In public meetings during the past month, the Ketchum City Council has faced a number of queries over its in-lieu housing fund and how the cash is being spent. Both past expenditures and the original intention of the fund have come under close scrutiny from a handful of residents and City Hall denizens.
Last month, former Planning and Zoning Commissioner Annie Corrock and resident Phyllis Shafran asked the council to clarify the in-lieu fund's balance sheet. But the matter truly came to a head at a City Council meeting on Monday when Ketchum Mayor Randy Hall cut off another accuser, James Donoval, when he said that money transferred from the fund to the city-affiliated Urban Renewal Agency was poorly handled.
The in-lieu housing fund was set up in 2004 to give developers the option of paying cash instead of building affordable housing on site. According to Ketchum code, any developer building a structure with a floor-area ratio of more than 1 must reserve 20 percent of the gross floor area for deed-restricted affordable housing.
The ordinance states that when a developer's community housing requirement calculation results in a fraction of a unit—an unusable space—an in-lieu payment may be made.
The ordinance permits the housing requirement to be satisfied through cash. The amount is determined using a formula that includes the square footage of housing owed and the cost of construction as recommended by the Blaine County Housing Authority—currently $337 per square foot.
"The city's goal is to encourage the construction of whole units and not to create a program for fee in lieu for whole units," the ordinance states. "However, the City Council may consider a request by the property owner to pay a fee in lieu of constructing a complete community housing unit or provide other considerations as the City Council deems appropriate. The City Council has full discretionary power to determine said request."
That discretionary power has been used several times. Examples include a $1.05 million payment from the Chilali Lodge condominium development on west Sun Valley Road and an agreement for $1.2 million for the Residences at Thunder Spring, a fractional ownership project that has yet to be constructed.
Donoval, the husband of Sun Valley City Administrator Sharon Hammer, found fault with the nearly $1.4 million that passed from the fund to the URA to help buy a piece of property on the corner of Washington Avenue and First Street and the former Mountain West Bank building on Sun Valley Road.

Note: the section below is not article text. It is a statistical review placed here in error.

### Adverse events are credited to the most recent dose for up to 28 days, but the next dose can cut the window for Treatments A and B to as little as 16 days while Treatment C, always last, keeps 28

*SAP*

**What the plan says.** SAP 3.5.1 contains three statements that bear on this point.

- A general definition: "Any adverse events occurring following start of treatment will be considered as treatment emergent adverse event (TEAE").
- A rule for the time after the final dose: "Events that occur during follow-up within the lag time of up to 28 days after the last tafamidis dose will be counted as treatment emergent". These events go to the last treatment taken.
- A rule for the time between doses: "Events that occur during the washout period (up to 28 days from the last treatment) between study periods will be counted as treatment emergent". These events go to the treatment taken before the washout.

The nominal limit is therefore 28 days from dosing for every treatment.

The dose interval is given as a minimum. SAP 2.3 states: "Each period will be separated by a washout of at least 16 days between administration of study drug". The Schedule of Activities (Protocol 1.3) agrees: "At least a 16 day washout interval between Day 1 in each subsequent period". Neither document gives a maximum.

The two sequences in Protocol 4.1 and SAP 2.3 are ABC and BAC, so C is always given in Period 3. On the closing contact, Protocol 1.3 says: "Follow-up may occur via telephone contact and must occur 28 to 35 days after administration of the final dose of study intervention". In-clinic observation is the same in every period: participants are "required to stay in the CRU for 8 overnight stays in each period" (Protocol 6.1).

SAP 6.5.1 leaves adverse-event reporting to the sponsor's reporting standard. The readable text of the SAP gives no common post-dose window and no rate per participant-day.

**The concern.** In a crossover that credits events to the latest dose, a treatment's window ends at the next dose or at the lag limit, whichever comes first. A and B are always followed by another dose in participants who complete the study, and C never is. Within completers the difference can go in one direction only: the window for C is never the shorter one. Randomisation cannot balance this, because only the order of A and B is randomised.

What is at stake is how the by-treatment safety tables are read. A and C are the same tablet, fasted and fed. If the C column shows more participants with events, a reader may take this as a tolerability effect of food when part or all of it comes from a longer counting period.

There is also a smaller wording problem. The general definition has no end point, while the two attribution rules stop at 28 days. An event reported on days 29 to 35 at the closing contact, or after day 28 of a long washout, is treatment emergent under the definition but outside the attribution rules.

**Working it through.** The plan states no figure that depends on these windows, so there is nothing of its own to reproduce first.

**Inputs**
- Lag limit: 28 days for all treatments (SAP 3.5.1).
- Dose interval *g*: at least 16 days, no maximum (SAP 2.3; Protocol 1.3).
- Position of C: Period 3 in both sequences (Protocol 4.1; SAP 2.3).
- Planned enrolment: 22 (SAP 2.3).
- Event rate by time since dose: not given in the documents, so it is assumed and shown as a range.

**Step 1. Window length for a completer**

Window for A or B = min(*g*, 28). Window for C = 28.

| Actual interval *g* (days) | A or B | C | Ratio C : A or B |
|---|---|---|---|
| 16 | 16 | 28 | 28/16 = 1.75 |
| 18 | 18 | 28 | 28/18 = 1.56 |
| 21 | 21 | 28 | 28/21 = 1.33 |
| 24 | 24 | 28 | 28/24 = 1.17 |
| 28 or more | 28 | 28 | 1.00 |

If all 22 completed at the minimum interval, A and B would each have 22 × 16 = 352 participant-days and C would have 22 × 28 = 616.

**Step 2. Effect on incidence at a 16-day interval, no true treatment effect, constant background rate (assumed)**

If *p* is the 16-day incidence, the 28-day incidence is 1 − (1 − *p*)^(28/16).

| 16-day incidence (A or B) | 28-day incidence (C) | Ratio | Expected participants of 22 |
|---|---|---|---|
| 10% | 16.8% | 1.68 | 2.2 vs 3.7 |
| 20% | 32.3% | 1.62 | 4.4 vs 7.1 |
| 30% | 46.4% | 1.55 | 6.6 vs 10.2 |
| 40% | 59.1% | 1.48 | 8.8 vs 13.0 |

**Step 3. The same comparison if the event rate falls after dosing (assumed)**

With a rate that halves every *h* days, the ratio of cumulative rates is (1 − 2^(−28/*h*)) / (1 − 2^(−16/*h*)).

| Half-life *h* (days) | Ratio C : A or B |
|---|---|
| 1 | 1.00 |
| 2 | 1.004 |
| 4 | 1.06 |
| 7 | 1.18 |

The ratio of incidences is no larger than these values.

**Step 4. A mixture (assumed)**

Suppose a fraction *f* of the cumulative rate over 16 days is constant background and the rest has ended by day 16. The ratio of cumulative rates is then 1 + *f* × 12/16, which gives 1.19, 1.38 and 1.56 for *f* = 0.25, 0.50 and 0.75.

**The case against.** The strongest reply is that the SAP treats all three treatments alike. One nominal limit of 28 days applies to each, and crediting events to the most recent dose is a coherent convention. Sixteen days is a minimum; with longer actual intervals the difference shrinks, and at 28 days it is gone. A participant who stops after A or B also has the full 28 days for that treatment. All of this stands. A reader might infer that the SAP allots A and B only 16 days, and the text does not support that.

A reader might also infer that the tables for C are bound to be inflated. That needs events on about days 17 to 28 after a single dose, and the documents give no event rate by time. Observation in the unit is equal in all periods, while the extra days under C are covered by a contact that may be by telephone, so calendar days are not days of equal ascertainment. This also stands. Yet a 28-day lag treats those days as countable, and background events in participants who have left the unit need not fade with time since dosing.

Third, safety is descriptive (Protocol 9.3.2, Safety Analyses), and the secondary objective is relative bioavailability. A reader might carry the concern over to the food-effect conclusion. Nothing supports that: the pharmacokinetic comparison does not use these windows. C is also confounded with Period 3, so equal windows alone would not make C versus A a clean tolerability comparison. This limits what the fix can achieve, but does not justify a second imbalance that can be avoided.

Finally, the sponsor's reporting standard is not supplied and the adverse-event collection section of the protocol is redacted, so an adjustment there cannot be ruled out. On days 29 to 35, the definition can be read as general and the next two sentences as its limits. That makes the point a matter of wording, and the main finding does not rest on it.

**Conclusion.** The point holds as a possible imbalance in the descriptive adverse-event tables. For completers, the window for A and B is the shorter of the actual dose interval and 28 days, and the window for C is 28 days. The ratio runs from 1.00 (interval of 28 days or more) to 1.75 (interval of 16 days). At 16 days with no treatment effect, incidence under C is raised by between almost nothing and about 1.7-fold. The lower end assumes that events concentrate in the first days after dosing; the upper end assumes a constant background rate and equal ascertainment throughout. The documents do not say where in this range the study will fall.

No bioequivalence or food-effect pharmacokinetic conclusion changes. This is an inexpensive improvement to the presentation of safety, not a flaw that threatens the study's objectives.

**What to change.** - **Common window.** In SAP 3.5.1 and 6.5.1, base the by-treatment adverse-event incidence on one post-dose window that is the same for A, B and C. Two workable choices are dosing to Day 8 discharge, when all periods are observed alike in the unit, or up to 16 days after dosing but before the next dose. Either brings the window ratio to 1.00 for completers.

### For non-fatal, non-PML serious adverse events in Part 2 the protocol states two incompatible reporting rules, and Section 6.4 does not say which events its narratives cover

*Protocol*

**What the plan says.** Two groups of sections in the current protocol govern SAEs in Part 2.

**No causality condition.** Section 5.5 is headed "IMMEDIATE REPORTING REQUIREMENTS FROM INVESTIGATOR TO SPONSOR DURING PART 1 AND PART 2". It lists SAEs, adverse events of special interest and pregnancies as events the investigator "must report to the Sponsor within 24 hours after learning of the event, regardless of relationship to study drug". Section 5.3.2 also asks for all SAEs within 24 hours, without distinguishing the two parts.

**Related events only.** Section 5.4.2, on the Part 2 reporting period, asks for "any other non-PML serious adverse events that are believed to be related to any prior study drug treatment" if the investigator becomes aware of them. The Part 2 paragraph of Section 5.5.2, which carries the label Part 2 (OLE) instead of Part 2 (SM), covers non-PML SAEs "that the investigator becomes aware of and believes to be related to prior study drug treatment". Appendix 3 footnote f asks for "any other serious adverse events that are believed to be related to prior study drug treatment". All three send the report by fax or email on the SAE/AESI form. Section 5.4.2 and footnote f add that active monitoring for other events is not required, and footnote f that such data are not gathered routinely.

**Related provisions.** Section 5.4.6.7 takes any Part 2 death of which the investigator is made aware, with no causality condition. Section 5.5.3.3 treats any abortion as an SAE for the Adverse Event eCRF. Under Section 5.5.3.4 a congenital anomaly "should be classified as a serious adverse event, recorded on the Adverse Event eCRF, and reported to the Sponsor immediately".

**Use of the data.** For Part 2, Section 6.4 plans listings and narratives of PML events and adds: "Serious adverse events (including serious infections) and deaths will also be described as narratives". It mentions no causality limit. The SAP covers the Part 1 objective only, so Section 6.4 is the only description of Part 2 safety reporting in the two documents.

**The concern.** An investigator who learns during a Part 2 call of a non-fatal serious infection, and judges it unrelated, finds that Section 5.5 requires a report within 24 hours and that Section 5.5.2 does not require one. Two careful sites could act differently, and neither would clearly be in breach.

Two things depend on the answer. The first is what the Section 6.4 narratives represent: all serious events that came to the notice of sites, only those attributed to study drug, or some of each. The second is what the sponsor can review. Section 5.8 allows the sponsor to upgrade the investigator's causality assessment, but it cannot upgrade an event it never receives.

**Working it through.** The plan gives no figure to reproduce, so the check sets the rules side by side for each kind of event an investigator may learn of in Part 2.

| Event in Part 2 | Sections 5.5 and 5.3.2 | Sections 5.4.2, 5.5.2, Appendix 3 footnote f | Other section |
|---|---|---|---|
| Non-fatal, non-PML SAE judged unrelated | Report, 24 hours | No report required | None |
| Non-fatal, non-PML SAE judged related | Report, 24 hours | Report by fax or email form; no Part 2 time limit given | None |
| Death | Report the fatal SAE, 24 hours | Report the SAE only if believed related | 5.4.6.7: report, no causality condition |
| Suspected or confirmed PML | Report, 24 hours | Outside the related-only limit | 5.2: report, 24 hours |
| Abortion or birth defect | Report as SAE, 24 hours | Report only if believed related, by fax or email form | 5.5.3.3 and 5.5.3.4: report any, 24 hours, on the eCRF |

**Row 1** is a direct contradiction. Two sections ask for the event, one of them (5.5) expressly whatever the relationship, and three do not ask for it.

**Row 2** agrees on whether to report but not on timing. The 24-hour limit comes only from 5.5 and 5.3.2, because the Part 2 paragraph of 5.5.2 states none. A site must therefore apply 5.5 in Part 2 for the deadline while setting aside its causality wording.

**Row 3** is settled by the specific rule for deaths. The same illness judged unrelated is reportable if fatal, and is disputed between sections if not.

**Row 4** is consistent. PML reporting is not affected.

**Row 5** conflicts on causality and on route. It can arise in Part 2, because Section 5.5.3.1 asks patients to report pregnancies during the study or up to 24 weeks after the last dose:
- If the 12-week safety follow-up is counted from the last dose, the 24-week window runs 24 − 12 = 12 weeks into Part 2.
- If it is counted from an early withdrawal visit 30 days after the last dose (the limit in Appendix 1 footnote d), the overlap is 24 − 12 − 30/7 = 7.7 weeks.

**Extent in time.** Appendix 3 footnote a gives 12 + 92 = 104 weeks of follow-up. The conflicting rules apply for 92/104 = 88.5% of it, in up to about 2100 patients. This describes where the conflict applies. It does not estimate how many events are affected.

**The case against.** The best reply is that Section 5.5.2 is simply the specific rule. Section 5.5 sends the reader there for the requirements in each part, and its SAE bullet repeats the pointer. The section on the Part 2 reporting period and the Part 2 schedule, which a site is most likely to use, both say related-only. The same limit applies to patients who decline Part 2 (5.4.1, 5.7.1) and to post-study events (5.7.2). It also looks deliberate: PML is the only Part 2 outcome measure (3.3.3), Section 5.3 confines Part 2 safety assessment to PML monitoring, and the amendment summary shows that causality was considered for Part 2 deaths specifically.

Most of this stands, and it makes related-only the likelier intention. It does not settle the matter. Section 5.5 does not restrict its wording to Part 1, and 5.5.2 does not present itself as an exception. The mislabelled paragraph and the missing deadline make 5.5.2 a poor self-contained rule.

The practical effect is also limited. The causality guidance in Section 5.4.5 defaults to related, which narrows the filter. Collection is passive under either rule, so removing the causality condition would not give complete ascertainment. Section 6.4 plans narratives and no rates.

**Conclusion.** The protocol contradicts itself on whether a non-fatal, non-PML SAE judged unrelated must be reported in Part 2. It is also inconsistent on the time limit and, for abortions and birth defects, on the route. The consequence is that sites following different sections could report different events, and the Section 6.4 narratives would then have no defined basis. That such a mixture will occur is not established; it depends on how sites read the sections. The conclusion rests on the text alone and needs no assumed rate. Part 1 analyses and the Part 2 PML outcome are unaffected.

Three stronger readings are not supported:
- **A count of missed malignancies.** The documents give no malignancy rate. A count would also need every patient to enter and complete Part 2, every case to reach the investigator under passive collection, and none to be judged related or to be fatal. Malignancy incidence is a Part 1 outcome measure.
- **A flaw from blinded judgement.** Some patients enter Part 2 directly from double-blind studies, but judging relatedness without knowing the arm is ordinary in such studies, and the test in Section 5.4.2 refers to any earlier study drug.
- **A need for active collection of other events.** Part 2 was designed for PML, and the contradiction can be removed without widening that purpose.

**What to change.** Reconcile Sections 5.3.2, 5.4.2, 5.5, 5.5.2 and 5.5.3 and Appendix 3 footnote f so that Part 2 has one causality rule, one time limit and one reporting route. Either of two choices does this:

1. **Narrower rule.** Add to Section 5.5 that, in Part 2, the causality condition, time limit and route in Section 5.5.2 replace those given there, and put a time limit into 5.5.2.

The URA was created by the city in 2006 to take advantage of a state law that allows the agency to receive a portion of property taxes, which would normally go to the county, for public improvement projects.
Donoval, who was the president of an affordable housing charity in Illinois before he moved to Ketchum in October, said the money should be returned to the city because no affordable housing has been built.
"I know community housing is hard, but it can be done," Donoval said in an interview. "The city needs to recognize that it's not working (on the purchased property) and the URA should give the money back to the city. Everyone thinks affordable housing is important, but there has to be an alternative plan."
Donoval, who is also strongly against the proposed merger between Ketchum and Sun Valley, said Ketchum needs to clarify how that money has changed hands.
"(The $1.4 million) should be specifically classified as a loan to the URA from the housing fund or that those funds be specifically designated as restricted-purpose funds for community housing purposes within the URA," Donoval wrote to Mayor Hall in a letter on April 13.
City officials think Donoval has created a mountain out of a molehill.
"You need to purchase land in order to develop affordable housing. It's not complicated," Ketchum City Administrator Gary Marks said. "The money was not a loan and was expensed out as a payment for property which will be used, at least in part, for affordable housing."
Though Hall is on record as saying the transfer was a loan, he said on Monday that he misspoke and that the money would only be repaid if no housing is ever developed on those properties.
"People can argue the philosophy of whether or not developers should be allowed to pay an in-lieu fee, but every decision we have made has been in full view of the public," Hall said in an interview. "There is no man on the grassy knoll here. This issue has been reviewed by two separate auditors and attorneys and no one found a problem."
Hall said the city is considering putting together a resolution that will clarify the agreement between the city and the URA, and the intention of the expenditure from the in-lieu fund.
Jon Duval: email@example.com